And since we mentioned a debut, let’s mention a finale. I won’t give anything too major away here in case people haven’t seen it, but I’m OK with how “Mad Men” ended. The big thing to remember: you don’t spend eight years pounding the twin ideas of cynicism and people’s powerlessness to change and then suddenly give your main character enlightenment or transcendence or something. If Don Draper had done anything other than what he did here it would’ve been a nice payoff for fans, yes, but it also wouldn’t have served the show’s central ethos very well. So, I liked it. If you require crazy twists, stunning personal journeys and catharsis, “Mad Men” really wasn’t your kind of show to begin with.

Phillies 6, Diamondbacks 0: Sean O’Sullivan was hit way harder by his own catcher than he was by any Arizona Diamondbacks. The Dbacks managed only five hits off of him. Catcher Cameron Rupp hit O’Sullivan in the throat when he tossed the ball back to him. He was shaken for a second but stayed in the game, delivering one more pitch to complete his six innings of work. The Phillies have won five in a row, you guys.

Royals 6, Yankees 0: The Royals were powered by a battery: Edinson Volquez tossed three-hit ball for seven innings and Salvador Perez homered and drove in two. The third 6-0 game of the day. The seventh shutout in fifteen games overall. Everyone was gettin’ away for getaway day, I guess.

Giants 9, Reds 8: The first half of the line score here is sort of messy, as the Giants had a five-run lead early and squandered all but one run of it in the third. Crooked numbers and disorganization. The last half of the line score is very satisfying for the sort of person who likes symmetry and order, as each team scored one run a piece in the fifth, seventh and eighth, leaving that one-run margin for San Francisco. Brandon Belt homered Nori Aoki drove in three.

Mets 5, Brewers 1: Noah Syndergaard got his first career win, allowing one run over six innings and striking out five. He also beaned Carlos Gomez in the ear flap, scaring the hell out of everyone, but thankfully Gomez is OK. It also led to this bit of good sportsmanship.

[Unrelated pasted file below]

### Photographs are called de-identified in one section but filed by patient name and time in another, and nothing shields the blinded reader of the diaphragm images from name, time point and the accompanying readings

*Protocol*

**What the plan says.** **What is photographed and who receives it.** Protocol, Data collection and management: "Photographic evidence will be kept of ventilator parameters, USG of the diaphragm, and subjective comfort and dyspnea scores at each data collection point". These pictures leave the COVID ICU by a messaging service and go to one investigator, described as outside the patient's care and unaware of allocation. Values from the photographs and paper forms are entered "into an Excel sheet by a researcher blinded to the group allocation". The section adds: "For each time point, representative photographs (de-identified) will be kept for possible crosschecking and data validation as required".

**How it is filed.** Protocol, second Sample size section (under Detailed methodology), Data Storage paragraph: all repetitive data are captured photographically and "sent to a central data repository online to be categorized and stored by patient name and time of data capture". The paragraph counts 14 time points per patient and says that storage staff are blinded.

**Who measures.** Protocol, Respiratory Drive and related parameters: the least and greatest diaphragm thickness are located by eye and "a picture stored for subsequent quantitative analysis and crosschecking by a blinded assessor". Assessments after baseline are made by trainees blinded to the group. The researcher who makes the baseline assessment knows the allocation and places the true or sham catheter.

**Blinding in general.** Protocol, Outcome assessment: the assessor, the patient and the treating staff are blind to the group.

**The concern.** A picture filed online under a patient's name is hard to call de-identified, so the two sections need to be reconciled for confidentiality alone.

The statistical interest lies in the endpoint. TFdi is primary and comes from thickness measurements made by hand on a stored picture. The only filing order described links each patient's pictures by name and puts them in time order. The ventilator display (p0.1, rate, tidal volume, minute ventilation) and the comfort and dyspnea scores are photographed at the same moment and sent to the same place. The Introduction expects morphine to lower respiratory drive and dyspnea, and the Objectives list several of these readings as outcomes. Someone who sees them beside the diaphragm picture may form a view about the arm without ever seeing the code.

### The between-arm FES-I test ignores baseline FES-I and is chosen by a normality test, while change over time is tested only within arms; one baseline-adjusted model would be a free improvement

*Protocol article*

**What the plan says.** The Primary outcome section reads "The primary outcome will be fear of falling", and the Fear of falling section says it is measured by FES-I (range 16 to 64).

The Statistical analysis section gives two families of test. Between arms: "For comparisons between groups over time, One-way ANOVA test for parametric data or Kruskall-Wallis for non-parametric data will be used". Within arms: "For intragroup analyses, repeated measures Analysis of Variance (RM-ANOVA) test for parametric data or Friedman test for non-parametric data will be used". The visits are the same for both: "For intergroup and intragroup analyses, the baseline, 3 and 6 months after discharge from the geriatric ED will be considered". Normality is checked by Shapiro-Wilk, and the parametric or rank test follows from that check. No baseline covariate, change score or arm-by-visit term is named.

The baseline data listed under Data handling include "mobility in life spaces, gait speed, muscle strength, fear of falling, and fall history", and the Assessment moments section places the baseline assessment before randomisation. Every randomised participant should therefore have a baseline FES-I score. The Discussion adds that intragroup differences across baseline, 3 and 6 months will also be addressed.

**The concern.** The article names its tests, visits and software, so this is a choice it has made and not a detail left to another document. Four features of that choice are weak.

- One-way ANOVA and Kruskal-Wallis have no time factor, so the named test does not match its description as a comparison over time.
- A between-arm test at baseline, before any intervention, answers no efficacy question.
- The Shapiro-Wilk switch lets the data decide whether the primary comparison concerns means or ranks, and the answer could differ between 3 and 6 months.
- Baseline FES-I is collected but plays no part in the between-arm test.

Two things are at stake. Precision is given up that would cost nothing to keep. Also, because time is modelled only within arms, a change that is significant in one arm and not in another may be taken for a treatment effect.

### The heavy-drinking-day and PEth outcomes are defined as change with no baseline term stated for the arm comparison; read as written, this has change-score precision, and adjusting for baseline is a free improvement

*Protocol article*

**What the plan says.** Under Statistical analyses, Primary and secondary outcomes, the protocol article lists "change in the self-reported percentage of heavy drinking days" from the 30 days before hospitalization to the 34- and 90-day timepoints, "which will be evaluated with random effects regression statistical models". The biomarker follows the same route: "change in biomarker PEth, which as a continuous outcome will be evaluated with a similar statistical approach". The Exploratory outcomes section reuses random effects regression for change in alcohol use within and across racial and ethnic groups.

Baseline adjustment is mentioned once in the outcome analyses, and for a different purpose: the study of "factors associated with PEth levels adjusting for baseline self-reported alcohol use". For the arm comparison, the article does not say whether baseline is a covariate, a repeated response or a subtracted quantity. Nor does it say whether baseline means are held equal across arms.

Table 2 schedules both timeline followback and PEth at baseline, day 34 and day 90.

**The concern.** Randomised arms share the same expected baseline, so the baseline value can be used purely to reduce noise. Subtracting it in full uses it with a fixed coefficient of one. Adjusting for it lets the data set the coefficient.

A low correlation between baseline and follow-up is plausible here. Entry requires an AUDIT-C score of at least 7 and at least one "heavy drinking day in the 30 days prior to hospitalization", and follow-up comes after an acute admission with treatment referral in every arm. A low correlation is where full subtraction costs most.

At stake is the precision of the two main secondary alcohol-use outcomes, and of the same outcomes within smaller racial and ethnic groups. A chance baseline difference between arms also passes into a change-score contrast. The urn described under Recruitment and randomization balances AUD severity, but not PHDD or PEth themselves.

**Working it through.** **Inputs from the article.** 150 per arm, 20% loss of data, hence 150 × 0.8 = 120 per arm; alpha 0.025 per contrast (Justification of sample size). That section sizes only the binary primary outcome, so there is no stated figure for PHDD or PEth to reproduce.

Rays 11, Twins 3: The Rays rattled 19 hits off of Twins pitching to avoid the sweep. James Loney had four of those hits and three RBI. Chris Archer allowed only one run in six innings. Also: the way “Mad Men” ended TOTALLY keeps the idea of “Don invents ‘New Coke’ in 1985, ruining his career” speculation in play! McCann-Erickson did that campaign! Don pitched the Max Headroom “Catch the Wave!” commercial, everyone loved it and then it totally fizzled. Or, perhaps, Peggy did that while Don was off on some bender or another journey around the country. Don watches it fail, comes back and pitches “Coca-Cola Classic.” If I were AMC It’d throw a truckload of money at Matt Weiner to do that as a six-episode mini-series 10-15 years from now.

Astros 4, Blue Jays 2: Luis Valbuena and Colby Rasmus homered and Collin McHugh allowed two runs on six hits over seven innings and struck out nine. Mark Buehrle went the distance for Toronto and, though he lost, he served his second-best purpose and kept this game to a crisp two-hour, twenty-two minutes.

Pirates 3, Cubs 0: A.J. Burnett tossed seven shutout innings. Last August the dude said he’d probably retire, but came around to give it another go. Then in January he said he only had one more season left in him. So far, however, he’s 3-1 with a 1.38 ERA and a K/BB ratio of 43/18 in 52 innings. That’s the sort of thing that can change a man’s career plans.